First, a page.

"We are cramped for room at present in the construction department," he went on, affixing his frank to the telegram. "Here, Gloomy, rush this, my boy," said he to the messenger, who came through a door connecting with the operator's room. "But we have the promise of more space soon," he resumed, addressing the young lady hopefully. "I have had your desk placed there to give you the benefit of the south light."

The stenographer studied the superintendent of construction with some surprise. His determination to provide for her comfort was most apparent and his apologies for his crowded quarters were so sincere that they could not but appeal to a stranger. Her expression changed. Glover felt that he ought to ask her to take off her hat, but could not for his life. The frankness of her eyes was rather too confusing to support very much of at once, and he busied himself at sorting the blueprints on his table, guiltily aware that she was alive to his unshaven condition. He endeavored to lead the conversation. "We have excellent prospects of a new headquarters building." As he spoke he looked up. Her eyes were certainly extraordinary. Could she be laughing at him? The prospect of a new building had been, it was true, a joke for many years and evidently she put no more confidence in the statement than he did himself. "Of course, you are aware," he continued to bolster his assertion, "that the road has been bought by an immensely rich lot of Pittsburg duffers——"

The stenographer half rose in her chair. "Will it not be possible for me to pay for my message at once?" she asked somewhat peremptorily.

"I have already franked it."

"But I did not——"

"Don't mention it. All I will ask in return is that you will help me get some letters out of the way to-day," returned Glover, laying a pencil and note-book on the desk before her. "The other work may go till to-morrow. By the way, have you found a boarding-place?"

"A boarding-place?"

"I understand you were looking for one."

"I have one."

"The first letter is to Mr. Bucks—I fancy you know his address—" She did not begin with alacrity. Their eyes met, and in hers there was a queerish expression.

"I'm not at all sure I ought to undertake this," she said rapidly and with a touch of disdainful mischief.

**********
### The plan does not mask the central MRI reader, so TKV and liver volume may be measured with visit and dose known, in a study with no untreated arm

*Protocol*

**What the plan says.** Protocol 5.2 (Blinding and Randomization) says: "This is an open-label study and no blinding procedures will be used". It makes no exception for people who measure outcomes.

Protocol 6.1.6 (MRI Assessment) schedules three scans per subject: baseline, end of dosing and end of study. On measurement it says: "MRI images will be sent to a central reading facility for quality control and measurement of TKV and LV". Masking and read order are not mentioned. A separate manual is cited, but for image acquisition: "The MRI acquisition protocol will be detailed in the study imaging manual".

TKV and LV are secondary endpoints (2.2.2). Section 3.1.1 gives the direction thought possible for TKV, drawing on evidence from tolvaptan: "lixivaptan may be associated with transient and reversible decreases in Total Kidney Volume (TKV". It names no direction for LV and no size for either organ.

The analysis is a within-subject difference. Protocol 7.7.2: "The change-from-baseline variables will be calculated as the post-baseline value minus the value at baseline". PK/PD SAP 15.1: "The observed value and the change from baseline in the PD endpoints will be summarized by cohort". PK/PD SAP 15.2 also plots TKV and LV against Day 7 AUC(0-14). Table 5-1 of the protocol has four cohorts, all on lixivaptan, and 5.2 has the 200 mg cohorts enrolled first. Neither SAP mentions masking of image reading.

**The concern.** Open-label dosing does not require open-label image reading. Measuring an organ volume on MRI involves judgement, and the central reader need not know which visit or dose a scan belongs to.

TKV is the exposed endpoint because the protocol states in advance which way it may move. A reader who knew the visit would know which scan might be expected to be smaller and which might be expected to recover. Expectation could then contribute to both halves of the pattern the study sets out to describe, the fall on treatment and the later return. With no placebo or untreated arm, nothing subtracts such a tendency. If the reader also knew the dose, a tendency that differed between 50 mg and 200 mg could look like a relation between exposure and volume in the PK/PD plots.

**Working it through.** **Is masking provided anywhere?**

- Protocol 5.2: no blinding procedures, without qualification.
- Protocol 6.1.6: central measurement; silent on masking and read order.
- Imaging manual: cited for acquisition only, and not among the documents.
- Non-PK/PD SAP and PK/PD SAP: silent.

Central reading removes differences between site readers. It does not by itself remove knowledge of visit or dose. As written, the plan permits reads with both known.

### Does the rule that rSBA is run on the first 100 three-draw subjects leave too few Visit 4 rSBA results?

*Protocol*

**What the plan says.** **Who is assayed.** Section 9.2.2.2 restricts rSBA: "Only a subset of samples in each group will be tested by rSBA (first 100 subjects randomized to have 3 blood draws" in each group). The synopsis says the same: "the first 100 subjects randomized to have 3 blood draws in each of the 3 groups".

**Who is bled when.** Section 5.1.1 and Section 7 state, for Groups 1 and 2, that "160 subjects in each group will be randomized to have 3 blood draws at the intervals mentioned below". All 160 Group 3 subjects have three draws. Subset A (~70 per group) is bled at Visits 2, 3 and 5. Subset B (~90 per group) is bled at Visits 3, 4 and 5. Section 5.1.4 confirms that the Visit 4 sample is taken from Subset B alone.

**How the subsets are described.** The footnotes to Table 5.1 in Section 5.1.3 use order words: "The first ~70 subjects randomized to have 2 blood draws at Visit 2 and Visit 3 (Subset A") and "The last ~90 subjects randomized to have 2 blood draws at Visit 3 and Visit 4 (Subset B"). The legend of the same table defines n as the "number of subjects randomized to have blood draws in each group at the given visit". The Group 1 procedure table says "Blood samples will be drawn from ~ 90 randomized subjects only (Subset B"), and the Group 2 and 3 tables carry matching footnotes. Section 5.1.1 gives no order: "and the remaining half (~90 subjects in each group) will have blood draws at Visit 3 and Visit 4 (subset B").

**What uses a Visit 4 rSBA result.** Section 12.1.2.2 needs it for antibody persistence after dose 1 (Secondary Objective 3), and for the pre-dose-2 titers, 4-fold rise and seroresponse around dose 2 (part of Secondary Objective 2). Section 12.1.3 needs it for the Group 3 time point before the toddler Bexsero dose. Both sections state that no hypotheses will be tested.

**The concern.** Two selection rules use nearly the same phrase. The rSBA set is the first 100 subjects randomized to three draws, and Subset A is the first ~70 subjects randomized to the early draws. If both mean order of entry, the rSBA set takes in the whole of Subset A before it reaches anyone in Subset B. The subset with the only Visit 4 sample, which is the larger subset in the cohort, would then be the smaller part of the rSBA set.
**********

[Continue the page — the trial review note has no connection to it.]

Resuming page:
"Give yourself no uneasiness—" he began.

"It is you I fear who are giving yourself uneasiness," she interrupted.

"No, I dictate very slowly. Let's make a trial anyway." To avoid embarrassment he looked the other way when he saw she had taken up the pencil.

"My Dear Bucks," he began. "Your letter with programme for the Pittsburg party is received. Why am I to be nailed to the cross with part of the entertaining? There's no hunting now. The hair is falling off grizzlies and Goff wouldn't take his dogs out at this season for the President of the United States. What would you think of detailing Paddy McGraw to give the young men a fast ride—they have heard of him. I talked yesterday with one of them. He wanted to see a train robber and I introduced him to Conductor O'Brien, but he never saw the joke, and you know how depressing explanations are. Don't, my dear Bucks, put me on a private car with these people for four weeks—my brother died of paresis——"

"Oh!" He turned. The stenographer's cheeks were burning; she was astonishingly pretty. "I'm going too fast, I'm afraid," said Glover.

"I do not think I had better attempt to continue," she answered, rising. Her eyes fairly burned the brown mountain engineer.

"As you like," he replied, rising too, "It was hardly fair to ask you to work to-day. By the way, Mr. Bucks forgot to give me your name."

"Is it necessary that you should have my name?"

"Not in the least," returned Glover with insistent consideration, "any name at all will do, so I shall know what to call you."

For an instant she seemed unable to catch her breath, and he was about to explain that the rarefied air often affected newcomers in that way when she answered with some intensity, "I am Miss Brock. I never have occasion to use any other name."

Whatever result she looked for from her spirited words, his manner lost none of its urbanity. "Indeed? That's the name of our Pittsburg magnate. You ought to be sure of a position under him—you might turn out to be a relation," he laughed, softly.

"Quite possibly."

"Do not return this afternoon," he continued as she backed away from him. "This mountain air is exhausting at first——"

"Your letters?" she queried with an expression that approached pleasant irony.

"They may wait."

She courtesied quaintly. He had never seen such a woman in his life, and as his eyes fixed on her down the dim hall he was overpowered by the grace of her vanishing figure.